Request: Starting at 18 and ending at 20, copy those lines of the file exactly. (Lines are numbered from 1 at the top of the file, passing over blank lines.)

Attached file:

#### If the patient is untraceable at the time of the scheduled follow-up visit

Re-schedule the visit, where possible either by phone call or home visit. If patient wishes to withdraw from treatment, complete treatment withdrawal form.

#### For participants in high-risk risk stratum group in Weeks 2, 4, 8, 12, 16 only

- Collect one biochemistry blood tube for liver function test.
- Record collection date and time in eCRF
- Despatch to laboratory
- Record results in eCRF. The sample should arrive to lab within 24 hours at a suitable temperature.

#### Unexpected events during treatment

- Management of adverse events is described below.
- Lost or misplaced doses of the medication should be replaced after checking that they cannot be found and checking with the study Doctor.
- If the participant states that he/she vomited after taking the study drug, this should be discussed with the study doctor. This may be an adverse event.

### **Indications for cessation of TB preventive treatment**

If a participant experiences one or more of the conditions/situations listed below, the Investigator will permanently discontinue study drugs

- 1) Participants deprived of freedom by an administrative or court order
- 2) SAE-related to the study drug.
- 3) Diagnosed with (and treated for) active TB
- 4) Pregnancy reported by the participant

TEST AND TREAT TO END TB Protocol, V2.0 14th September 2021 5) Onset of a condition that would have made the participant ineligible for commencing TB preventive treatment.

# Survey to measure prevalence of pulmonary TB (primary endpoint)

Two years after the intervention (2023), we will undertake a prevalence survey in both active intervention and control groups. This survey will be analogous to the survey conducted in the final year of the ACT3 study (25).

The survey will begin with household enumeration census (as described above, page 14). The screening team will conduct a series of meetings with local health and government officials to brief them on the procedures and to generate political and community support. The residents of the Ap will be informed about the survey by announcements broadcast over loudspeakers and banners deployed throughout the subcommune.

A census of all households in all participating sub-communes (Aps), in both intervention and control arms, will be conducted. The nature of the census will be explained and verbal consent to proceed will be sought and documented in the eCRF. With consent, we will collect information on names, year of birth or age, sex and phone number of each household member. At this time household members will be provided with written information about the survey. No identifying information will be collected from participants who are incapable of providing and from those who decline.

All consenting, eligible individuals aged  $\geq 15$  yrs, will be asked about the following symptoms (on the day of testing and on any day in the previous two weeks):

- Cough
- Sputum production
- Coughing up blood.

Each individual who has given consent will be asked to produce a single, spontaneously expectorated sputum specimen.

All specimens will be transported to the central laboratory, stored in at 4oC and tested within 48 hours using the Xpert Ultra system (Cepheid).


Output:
TEST AND TREAT TO END TB Protocol, V2.0 14th September 2021 5) Onset of a condition that would have made the participant ineligible for commencing TB preventive treatment.

# Survey to measure prevalence of pulmonary TB (primary endpoint)

Two years after the intervention (2023), we will undertake a prevalence survey in both active intervention and control groups. This survey will be analogous to the survey conducted in the final year of the ACT3 study (25).